There are some effective reaction shots taken from news coverage of people throughout the world as they watched the actual events unfold. These do a good job in serving as audience representation of emotion, keeping enough reminder of where the rest of us were emotionally as we are simultaneously immersed in the unique emotions of the McLoughlins and the Jimenos.
It will be no surprise if the cast members are honored during awards season this year. Nicolas Cage (“National Treasure”) turns in another subtly powerful performance as the fairly soft spoken John McLoughlin, and Michael Pena (“Crash”) is a fresh face in the challenging role of Will Jimeno, who must do most of the work to keep the two men going long enough for rescue.
It is the women who must carry a great deal of the kinetic energy of the film, however. Maria Bello (“A History of Violence”) has the task of providing the film’s emotional stability, playing the veteran policeman’s wife Donna. She’s dealt the tough hand of having to remain strong for their four children, one of whom insists she is not doing enough. Maggie Gyllenhaal (“Criminal”) has a totally different stress to deal with as Allison, the wife of the younger officer, with both his and her families treating her with the delicateness reserved for a woman whose future has just disappeared only months away from the birth of their second child.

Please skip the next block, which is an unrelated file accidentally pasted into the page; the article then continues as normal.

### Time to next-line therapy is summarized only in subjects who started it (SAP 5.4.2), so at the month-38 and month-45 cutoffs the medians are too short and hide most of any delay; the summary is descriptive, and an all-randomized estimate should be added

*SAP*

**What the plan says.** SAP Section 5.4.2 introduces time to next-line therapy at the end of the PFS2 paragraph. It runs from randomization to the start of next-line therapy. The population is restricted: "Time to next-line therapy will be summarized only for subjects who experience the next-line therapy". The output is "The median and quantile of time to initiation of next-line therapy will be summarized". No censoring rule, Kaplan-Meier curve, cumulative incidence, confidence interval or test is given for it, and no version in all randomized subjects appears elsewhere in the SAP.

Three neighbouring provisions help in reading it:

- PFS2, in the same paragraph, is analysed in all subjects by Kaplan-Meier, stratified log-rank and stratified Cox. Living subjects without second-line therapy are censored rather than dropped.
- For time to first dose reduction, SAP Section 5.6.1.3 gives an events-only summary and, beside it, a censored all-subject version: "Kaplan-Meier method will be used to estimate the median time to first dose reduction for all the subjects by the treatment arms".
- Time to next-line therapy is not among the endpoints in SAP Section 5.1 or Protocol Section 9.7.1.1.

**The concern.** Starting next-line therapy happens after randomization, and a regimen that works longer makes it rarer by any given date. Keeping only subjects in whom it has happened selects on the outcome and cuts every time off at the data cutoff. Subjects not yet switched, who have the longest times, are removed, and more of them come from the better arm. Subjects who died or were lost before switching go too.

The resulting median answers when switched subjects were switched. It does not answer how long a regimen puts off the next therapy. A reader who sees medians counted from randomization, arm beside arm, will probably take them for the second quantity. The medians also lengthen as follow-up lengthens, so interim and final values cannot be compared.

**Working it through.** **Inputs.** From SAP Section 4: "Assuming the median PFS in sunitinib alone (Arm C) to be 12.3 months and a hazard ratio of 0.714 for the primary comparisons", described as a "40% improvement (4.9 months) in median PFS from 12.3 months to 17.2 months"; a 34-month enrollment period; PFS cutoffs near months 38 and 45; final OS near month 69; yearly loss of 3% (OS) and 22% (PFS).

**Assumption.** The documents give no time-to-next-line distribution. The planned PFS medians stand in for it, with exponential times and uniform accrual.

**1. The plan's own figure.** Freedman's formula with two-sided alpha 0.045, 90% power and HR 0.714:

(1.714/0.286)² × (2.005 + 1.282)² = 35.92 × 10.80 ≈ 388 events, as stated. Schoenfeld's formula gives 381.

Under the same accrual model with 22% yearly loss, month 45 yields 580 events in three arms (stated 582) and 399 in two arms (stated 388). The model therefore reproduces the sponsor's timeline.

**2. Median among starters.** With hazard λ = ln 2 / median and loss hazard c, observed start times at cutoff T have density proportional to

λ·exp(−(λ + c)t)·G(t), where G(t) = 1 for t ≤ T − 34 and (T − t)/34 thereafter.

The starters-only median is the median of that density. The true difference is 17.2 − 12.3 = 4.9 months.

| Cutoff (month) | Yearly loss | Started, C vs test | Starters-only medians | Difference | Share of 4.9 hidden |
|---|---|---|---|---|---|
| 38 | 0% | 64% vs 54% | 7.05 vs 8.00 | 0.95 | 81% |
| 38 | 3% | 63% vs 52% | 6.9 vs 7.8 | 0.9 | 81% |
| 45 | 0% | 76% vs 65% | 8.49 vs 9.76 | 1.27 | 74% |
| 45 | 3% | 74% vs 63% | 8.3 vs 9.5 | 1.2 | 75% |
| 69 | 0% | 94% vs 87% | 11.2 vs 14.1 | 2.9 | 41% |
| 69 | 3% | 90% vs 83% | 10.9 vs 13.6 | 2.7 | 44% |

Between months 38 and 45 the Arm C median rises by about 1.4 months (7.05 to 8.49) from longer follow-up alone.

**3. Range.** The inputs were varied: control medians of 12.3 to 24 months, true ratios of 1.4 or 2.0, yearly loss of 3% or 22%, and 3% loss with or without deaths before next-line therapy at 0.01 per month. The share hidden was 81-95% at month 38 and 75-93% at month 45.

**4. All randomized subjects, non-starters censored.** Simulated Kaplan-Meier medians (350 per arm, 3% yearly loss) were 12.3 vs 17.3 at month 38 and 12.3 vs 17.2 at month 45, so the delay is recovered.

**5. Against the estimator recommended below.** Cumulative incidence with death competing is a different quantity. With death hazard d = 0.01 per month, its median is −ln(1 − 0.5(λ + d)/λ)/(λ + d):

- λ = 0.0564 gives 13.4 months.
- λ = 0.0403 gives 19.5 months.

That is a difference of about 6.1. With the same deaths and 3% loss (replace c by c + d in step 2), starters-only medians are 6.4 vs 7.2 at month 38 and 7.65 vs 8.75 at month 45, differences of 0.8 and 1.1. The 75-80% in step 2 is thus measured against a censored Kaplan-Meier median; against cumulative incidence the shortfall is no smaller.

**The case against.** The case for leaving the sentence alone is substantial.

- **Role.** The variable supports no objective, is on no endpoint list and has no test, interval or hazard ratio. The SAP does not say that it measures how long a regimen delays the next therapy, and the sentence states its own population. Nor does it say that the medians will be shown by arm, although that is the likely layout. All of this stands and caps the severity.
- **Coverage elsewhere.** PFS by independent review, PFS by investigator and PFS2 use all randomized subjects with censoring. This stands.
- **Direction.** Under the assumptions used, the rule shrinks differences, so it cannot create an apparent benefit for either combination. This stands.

There are other characters that play peripheral roles, such as the former EMT played by Stone regular Frank Whaley (“The Doors”), one of the first men to go in after Jimeno and McLoughlin. A more prominent supporting character is USMC Staff Sgt. David Karnes (Michael Shannon, “Bad Boys II”). The Marine is credited with finding the two Port Authority officers, and much has been made of the character’s religious motivations. There is little development given to these smaller roles, which are included mostly as reference to the facts of what happened and to honor these men for their efforts in a story that could not exist without them. Their religion or politics are not the point, but rather the fuel for their being there.